Retail worker injury compensation claims
This easy-to-follow guide sets out everything you should know about making a retail staff accident compensation claim.
Jump to a question
Retail should be a relatively safe sector in which to work, but an employer's negligence can still expose workers to a wide range of hazards, such as wet floors, heavy stock loads, trolleys and packaging left in shop aisles and poorly maintained equipment.
In 2014, 45% of retailers faced a compensation claim from an employee who was injured in the course of carrying out their duties.
Slips, trips and falls and manual handling accidents are the most common types of accidents that happen in shops and supermarkets. However, there are also a relatively high number of accidents involving falling objects, moving vehicles and machinery.
Any member of retail staff who is injured in a shop or supermarket accident may be eligible to make a claim for compensation. This is a type of work accident claim brought against the owner of the retail outlet and their insurance company.
If you were injured working as a retail worker in the last three years and someone else was to blame, then we can help you make a compensation claim.
Quittance's solicitors have assisted in a wide range of claims on behalf of retail workers. Some of the most common preventable accidents in the retail sector are set out below.
Slips, trips and falls
Large stores and supermarkets in particular are at risk of spillages, breakages and obstacles in the aisles, delivery bays and overfilled stockrooms. Slip, trip and fall accidents may occur if those hazards are not quickly identified and removed.
Retail operators are expected to put in place a system for the regular inspection and clearing of floor surfaces, both in store and in staff-only areas. Where hazards cannot be dealt with immediately, warning signs must be used to alert staff of the danger. Failure to follow these measures may expose the employer to a personal injury claim.
Lifting and manual handling accidents
Items for sale may be bulky, heavy and difficult to carry. Lifting these items may lead to back injury, neck injury or injuries to arms and legs. Supermarket shelf stackers are at particular risk, particularly if they have not received adequate training or have been asked to lift inappropriately heavy objects.
Manually lifting heavy objects should be avoided wherever possible. Employers have a duty to risk assess the work task and provide suitable equipment to minimise the amount of manual handling involved. Where lifting cannot be avoided, training should be provided on the proper safety techniques.
Being hit by falling objects
Poorly stacked goods are at risk of falling from a supermarket shelf, display rack or stockroom, particularly while an employee is loading or unloading goods. Injuries can be quite serious, ranging from cuts and lacerations to broken bones and head trauma.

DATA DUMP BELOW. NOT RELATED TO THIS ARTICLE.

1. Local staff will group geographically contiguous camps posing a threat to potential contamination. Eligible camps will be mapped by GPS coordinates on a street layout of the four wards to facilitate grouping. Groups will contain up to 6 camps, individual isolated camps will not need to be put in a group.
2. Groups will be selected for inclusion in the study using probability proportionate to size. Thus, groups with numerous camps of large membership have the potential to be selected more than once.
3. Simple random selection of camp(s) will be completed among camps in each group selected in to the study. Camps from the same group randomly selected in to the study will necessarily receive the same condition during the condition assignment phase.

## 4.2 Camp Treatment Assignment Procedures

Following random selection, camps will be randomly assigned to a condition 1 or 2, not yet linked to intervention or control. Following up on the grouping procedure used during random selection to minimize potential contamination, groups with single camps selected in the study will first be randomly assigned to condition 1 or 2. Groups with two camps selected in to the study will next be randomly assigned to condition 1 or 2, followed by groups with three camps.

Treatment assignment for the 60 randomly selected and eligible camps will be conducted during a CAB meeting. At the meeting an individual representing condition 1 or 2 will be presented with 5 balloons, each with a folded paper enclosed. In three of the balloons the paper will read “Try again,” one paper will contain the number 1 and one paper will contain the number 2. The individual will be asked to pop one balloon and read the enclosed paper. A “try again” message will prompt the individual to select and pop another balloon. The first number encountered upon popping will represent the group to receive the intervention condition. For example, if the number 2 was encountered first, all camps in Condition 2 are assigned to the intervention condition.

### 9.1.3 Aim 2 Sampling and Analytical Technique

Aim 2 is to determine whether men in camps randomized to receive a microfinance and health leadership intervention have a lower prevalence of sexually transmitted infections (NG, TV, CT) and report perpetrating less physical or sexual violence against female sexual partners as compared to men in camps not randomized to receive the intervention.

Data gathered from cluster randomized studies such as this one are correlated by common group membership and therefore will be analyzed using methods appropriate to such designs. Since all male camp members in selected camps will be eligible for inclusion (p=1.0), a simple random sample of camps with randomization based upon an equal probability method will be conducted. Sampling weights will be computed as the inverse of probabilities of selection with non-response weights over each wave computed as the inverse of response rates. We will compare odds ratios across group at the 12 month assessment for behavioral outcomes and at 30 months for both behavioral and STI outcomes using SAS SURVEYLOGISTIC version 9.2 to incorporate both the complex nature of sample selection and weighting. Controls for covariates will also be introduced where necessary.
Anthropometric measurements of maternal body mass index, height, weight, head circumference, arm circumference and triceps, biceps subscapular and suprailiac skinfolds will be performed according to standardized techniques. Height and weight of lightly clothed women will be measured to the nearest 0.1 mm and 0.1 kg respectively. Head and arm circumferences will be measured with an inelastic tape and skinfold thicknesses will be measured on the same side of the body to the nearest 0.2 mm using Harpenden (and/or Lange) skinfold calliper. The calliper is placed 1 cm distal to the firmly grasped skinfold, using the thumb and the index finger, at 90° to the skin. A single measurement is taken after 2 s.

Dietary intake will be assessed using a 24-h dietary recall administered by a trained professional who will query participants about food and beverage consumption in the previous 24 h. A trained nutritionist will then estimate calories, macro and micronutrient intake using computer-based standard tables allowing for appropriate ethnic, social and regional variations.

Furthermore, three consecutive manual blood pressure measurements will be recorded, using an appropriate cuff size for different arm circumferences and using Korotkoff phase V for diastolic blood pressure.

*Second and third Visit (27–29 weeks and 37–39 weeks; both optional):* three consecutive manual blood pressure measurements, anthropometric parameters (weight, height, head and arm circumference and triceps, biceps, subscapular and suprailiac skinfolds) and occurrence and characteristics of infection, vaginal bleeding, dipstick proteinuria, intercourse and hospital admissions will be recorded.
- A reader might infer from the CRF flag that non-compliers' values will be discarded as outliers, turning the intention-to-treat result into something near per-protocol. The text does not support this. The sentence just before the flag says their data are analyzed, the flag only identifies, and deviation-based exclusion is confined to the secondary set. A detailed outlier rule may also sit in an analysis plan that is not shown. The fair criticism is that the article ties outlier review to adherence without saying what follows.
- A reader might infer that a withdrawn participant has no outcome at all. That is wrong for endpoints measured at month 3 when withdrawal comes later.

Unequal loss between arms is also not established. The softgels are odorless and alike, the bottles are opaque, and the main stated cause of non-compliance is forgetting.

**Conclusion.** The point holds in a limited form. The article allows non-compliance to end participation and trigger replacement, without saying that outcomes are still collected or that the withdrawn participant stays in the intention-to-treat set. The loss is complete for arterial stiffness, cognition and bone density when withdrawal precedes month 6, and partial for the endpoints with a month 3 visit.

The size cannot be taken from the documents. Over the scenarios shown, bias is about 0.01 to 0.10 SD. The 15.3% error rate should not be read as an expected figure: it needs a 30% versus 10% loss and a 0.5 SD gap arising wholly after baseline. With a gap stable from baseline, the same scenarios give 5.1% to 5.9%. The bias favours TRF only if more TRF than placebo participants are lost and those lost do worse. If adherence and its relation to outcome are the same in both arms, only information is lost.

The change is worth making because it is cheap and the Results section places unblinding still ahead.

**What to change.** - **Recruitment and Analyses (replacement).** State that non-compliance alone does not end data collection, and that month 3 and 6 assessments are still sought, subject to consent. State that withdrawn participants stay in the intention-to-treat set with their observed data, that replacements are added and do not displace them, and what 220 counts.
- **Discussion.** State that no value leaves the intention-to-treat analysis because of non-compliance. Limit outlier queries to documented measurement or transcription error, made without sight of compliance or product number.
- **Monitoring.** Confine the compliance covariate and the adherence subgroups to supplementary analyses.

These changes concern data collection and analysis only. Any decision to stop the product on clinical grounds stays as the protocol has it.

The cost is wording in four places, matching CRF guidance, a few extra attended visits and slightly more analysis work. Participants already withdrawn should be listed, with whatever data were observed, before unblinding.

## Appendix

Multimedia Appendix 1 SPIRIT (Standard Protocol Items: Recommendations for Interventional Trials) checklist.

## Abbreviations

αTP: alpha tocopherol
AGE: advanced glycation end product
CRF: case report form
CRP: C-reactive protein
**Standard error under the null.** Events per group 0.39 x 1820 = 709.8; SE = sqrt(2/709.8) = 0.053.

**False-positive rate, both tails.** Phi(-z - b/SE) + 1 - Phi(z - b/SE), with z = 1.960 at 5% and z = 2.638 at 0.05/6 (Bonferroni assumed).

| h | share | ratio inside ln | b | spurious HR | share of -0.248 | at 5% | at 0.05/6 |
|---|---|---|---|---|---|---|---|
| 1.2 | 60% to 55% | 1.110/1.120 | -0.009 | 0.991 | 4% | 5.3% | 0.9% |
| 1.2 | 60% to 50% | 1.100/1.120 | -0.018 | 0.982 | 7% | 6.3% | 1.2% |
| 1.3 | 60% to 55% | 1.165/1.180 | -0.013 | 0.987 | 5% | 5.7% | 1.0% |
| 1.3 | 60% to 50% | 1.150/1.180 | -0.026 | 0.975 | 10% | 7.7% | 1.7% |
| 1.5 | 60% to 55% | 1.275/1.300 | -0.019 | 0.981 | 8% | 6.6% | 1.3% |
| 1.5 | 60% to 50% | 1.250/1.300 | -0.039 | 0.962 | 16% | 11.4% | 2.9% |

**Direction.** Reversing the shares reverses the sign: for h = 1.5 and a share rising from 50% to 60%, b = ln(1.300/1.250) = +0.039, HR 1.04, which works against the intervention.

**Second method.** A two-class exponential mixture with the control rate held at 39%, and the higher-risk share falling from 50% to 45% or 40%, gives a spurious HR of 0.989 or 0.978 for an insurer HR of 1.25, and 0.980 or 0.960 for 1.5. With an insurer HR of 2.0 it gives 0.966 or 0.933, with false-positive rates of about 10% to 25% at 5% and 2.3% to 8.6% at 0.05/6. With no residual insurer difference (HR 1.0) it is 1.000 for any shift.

Retail operators must ensure that goods are safely stacked so that shelves do not become over-loaded, top-heavy or unstable. They must also train staff on the proper shelf stacking techniques.
Being hit by a moving vehicle
Over 5,000 reported accidents a year involve workplace transport, such as forklift truck accidents, according to figures from the Health and Safety Executive. Retail staff are at risk if they regularly access warehousing facilities, loading areas or delivery bays.
Employers have a duty to ensure that all vehicles used in the workplace are fit for purpose and in good repair. They must also ensure that staff are trained in the operation of the vehicle and that supervision is given where appropriate.
Defective equipment injuries
Retail stores and supermarkets often house potentially dangerous machinery such as meat slicers, bread slicers and bakery ovens. Dangerous machinery accidents can cause crush, laceration or amputation injuries, the consequences of which are recognised by the Courts as being severe and potentially life-altering.
Retail operators must ensure that machinery is regularly inspected, maintained and repaired and that staff are trained in its safe operation. Guards and automatic shut off mechanisms should be fitted wherever necessary to reduce the risk of injury.
Is the employer liable for retail staff injured at work?
All retail operators have a legal duty to protect their employees and customers against the risk of accident and injury.
A range of legislation, including the Workplace (Health, Safety and Welfare) Regulations 1992, is in place to ensure that if an employer fails in this duty, the employee may be able to claim compensation if they suffer injury as a result.
I have a strong claim - why won't a solicitor take it on?
A no win no fee agreement (technically referred to as a CFA or Conditional Fee Agreement) is entered into between the claimant and an injury solicitor.
The no win no fee agreement is in essence the terms and conditions under which the solicitor is instructed by the client.
It details what the solicitor will do and how he is remunerated if the claim is won.
If you instruct Quittance Personal Injury for your shop staff accident claim there are no additional fees , nothing to pay up-front and the comfort that you wont be out of pocket.Back to top
The amount of compensation you will receive depends on a number of factors. Our work accident compensation calculator provides an accurate estimate of your likely compensation.
Meet the team
The national panel of QLS solicitors carry out the legal work for all types of work accident claim, from fast track claims to serious, long-term injury. Selected on the basis of their track record in winning cases, our lawyers have years of experience.
Click here to meet more of the team.